Court Clears Veoh In Internet Copyright Infringement Case

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In a June 2006, San Francisco-based Io Group, which also does business as Titan Media, accused Veoh of copyright infringement after it discovered that content from 10 of its copyrighted films were uploaded and viewed, without permission and did not display copyright notices. In its court filing, Io said that as many as 40,000 users had viewed its clips, which ran up to 40 minutes long.

In the ruling, court papers noted that Veoh "does not itself actively participate or supervise the uploading of files...nor does it preview or select the files before the upload is completed."

San Diego, Calif.-based Veoh argued that it did not violate copyrights under the Digital Millennium Copyright Act (DMCA), and was not culpable under a safe harbor provision.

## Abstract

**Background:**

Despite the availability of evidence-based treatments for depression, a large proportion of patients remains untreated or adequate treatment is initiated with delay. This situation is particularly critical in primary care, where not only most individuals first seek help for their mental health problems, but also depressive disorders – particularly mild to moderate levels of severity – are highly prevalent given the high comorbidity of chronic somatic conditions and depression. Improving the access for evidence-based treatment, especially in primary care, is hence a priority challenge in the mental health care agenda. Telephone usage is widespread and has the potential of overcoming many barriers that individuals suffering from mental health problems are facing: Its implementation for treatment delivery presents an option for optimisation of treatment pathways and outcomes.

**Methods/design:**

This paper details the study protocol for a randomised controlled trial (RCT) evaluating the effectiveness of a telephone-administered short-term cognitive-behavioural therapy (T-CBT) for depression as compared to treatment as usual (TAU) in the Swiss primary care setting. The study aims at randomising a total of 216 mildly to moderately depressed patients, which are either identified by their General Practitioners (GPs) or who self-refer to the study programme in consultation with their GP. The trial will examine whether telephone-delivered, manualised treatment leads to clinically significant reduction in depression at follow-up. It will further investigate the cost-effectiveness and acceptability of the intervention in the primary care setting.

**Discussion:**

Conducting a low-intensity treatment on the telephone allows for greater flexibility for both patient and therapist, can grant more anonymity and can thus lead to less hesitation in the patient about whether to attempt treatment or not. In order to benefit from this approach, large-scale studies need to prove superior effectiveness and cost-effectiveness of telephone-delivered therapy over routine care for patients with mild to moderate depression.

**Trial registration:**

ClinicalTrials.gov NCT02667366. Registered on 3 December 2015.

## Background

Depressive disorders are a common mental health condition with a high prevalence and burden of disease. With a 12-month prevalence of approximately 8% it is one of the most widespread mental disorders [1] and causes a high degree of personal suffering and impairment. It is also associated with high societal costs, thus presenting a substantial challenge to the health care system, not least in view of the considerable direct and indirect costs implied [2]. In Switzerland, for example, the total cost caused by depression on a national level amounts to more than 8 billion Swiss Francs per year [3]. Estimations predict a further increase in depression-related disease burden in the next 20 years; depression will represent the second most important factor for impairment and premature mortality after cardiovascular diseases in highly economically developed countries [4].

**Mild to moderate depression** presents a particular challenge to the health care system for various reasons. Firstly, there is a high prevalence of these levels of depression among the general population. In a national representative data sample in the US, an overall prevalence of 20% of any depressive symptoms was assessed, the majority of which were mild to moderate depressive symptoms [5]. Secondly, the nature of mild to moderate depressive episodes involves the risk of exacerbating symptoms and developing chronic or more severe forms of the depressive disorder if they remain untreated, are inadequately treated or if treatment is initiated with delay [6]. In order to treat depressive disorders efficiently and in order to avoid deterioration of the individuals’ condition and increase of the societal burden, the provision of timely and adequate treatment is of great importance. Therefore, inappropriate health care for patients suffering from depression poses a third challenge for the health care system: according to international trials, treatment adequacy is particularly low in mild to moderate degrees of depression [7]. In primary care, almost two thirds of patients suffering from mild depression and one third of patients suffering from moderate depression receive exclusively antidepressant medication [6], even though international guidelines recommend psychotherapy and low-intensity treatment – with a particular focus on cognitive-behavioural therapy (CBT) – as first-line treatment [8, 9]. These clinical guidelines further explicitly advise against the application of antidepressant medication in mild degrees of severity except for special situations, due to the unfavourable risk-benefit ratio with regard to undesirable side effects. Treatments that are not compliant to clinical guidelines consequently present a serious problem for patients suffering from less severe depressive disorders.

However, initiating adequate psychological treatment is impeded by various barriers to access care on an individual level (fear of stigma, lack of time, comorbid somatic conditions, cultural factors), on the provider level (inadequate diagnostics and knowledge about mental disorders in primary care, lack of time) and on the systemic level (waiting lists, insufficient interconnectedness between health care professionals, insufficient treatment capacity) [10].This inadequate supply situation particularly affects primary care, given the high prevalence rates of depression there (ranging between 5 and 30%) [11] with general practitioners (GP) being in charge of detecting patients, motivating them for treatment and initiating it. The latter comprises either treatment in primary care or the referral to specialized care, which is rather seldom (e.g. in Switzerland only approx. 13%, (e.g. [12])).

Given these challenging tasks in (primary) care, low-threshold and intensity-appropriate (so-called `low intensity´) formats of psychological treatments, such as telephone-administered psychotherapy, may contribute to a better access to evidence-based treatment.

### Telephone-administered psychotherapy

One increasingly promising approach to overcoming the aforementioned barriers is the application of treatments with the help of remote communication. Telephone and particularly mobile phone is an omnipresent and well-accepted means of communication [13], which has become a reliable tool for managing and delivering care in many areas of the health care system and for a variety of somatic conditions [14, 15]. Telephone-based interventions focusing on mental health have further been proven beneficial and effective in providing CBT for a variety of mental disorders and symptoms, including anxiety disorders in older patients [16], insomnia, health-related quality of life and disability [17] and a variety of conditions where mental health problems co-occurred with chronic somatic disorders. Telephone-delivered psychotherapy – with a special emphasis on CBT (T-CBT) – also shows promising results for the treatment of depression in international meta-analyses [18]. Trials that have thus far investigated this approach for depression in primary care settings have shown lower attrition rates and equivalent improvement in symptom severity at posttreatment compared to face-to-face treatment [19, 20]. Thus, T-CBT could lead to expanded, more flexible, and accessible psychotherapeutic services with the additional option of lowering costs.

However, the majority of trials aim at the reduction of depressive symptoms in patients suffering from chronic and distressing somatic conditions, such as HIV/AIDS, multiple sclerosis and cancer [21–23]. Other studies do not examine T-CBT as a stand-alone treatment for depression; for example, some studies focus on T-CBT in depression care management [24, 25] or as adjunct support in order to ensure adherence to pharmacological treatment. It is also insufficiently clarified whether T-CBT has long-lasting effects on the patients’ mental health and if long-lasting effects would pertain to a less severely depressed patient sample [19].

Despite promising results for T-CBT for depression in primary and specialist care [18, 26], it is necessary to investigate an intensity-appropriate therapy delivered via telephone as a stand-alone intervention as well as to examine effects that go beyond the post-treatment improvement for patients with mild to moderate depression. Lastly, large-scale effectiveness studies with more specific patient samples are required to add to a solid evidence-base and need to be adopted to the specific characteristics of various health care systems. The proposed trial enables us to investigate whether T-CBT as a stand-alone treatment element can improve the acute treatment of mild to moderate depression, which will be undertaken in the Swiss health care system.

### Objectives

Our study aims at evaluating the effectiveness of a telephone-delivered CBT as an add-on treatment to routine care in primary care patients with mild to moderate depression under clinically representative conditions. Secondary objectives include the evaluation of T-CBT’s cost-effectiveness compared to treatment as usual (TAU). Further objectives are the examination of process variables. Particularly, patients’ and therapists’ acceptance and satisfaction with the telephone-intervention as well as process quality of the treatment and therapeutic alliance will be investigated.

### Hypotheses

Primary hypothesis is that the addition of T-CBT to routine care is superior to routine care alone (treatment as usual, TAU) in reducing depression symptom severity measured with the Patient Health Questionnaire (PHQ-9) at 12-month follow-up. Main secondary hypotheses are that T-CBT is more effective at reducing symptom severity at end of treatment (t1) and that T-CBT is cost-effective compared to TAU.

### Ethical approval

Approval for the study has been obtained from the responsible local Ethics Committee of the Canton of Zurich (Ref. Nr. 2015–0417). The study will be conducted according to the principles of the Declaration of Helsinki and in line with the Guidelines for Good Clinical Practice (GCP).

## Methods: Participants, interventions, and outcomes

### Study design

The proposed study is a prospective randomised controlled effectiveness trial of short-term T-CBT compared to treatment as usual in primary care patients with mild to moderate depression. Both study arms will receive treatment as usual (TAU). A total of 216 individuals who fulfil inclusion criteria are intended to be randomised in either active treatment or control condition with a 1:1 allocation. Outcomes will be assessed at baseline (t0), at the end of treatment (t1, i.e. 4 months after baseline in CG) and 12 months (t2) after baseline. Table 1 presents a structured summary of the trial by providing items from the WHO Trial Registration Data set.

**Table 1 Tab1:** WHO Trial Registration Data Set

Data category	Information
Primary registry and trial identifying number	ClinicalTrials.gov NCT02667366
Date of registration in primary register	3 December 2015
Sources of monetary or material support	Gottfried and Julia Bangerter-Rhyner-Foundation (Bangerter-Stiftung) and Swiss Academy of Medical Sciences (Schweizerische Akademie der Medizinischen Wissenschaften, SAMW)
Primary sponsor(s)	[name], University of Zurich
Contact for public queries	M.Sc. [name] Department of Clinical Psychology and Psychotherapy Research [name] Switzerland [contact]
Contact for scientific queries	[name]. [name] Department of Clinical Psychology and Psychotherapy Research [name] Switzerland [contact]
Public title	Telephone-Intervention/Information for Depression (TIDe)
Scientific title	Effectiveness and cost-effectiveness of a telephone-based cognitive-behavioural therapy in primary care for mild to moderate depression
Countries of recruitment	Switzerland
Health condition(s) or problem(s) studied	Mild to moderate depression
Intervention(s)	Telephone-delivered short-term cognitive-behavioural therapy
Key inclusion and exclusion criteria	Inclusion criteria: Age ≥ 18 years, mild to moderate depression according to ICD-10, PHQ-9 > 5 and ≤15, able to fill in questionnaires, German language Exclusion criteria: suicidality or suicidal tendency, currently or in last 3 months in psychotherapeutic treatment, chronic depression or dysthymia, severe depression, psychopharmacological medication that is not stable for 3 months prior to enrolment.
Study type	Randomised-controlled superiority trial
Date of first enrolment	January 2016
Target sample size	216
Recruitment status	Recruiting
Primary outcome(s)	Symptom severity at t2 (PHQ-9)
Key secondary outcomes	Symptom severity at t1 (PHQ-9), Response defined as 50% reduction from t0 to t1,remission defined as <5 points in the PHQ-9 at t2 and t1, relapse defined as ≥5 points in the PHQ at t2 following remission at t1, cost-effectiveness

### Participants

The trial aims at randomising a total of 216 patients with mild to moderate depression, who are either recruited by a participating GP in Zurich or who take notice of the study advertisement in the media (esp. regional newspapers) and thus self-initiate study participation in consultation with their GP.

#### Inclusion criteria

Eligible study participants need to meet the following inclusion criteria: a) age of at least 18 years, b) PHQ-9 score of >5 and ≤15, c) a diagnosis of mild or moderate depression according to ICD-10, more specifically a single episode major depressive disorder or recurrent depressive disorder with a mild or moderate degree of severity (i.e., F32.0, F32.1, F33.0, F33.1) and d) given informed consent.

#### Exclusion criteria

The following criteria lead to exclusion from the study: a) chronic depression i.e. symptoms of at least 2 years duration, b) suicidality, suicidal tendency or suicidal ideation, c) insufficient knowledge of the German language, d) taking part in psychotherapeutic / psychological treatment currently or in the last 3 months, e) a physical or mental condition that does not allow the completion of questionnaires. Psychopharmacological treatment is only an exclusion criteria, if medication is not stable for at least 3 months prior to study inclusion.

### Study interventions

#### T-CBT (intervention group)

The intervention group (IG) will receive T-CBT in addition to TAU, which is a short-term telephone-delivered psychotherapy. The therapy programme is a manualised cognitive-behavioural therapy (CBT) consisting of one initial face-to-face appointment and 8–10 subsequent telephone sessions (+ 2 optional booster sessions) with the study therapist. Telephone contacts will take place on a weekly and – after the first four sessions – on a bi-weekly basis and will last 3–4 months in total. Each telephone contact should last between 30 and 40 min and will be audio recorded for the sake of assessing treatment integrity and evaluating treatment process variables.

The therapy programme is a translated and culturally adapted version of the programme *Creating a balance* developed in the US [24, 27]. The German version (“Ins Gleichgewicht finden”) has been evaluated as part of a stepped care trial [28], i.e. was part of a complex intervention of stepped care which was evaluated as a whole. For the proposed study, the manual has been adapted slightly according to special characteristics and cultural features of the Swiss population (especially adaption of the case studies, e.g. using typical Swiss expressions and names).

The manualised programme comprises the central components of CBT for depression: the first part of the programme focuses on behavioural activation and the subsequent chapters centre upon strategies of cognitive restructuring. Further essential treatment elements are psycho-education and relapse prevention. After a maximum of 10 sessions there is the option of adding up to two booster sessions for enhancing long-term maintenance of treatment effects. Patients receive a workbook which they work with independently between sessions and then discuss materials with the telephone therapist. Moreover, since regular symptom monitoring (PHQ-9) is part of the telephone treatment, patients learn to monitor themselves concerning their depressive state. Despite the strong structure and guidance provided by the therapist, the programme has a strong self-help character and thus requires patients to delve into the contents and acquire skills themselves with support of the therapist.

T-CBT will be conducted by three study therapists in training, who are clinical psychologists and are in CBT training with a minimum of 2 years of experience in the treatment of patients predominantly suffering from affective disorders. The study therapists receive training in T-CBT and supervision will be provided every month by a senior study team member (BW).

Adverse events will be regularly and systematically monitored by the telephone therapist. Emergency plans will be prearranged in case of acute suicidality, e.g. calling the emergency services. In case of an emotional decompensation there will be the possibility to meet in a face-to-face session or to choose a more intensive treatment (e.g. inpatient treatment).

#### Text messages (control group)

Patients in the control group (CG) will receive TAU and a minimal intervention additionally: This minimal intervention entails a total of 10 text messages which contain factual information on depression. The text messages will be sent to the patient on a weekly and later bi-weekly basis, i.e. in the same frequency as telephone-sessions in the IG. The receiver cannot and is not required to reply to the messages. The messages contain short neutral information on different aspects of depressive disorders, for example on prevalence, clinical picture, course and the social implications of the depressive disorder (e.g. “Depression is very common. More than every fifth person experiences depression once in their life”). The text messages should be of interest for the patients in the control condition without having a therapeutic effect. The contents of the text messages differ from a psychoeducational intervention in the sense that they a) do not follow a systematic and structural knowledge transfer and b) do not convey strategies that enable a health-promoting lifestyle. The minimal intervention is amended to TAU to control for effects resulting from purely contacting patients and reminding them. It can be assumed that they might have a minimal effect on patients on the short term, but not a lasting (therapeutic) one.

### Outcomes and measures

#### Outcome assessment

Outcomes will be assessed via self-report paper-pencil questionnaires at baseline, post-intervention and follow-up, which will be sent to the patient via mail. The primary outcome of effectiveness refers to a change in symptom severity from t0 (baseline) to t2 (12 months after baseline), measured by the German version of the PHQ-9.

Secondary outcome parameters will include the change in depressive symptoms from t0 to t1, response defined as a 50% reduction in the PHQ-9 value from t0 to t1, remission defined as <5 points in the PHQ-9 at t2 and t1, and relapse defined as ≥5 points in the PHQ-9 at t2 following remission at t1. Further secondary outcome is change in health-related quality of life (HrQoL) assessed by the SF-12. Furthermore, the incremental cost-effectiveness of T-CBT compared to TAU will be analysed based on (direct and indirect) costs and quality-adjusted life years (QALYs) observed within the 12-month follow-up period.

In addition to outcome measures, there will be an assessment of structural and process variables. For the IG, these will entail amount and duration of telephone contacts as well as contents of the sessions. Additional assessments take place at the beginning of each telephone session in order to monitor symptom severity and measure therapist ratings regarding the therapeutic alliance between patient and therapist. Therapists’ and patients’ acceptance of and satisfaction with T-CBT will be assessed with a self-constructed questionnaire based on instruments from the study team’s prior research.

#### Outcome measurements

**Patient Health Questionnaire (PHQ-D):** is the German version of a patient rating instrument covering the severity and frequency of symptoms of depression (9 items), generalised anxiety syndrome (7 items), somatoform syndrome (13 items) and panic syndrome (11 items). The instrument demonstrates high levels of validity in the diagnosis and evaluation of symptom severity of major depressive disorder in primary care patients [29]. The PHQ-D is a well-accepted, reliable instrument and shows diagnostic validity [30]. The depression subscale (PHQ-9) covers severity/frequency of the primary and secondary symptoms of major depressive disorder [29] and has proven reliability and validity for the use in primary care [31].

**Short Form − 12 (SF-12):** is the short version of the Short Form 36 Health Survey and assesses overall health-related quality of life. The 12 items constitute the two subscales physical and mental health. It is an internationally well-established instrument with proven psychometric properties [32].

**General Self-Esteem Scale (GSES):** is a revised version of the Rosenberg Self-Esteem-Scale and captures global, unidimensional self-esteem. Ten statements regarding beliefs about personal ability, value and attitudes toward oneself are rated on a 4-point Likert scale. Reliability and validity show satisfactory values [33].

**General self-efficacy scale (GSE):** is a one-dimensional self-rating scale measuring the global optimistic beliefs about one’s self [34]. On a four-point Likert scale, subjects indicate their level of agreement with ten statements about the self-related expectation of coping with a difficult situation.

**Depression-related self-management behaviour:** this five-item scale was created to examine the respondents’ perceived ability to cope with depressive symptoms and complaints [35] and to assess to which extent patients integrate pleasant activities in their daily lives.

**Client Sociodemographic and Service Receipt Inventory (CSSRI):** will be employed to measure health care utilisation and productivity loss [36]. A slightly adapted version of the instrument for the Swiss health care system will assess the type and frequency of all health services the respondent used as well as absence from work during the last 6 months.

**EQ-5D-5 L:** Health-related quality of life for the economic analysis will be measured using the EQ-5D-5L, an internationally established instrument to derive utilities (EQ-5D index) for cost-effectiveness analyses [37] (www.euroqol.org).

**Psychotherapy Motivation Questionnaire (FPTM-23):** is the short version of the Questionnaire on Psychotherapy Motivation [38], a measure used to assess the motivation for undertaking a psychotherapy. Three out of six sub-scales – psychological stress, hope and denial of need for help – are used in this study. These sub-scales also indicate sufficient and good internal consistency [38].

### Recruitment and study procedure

The safe harbor section of the DCMA limits a service provider's liability "for infringement of copyright by reason of the storage at the direction of a user of material that resides on a system or network controlled or operated by or for the service provider." If an Internet service removes copyrighted material once they are aware of it, they are covered by the safe harbor. Before it filed its suit, Io "provided no notice to Veoh of any claimed copyright infringement," according to the ruling.

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The court also pointed out that by the time the suit was filed, access to all content on Veoh's Website had been yanked, and at the same time, Veoh said it would no longer permit adult content on the site.

"In sum, there is no evidence raising a genuine issue of material fact that Veoh was aware of, but deliberately chose to ignore 'red flags' of infringement or that Veoh fails to act expeditiously to remove or disable access to infringing material upon obtaining knowledge or awareness of infringing activity."

The case has been watched closely as it could portend to current lawsuits involving YouTube vs. Viacom and others in the online copyright arena.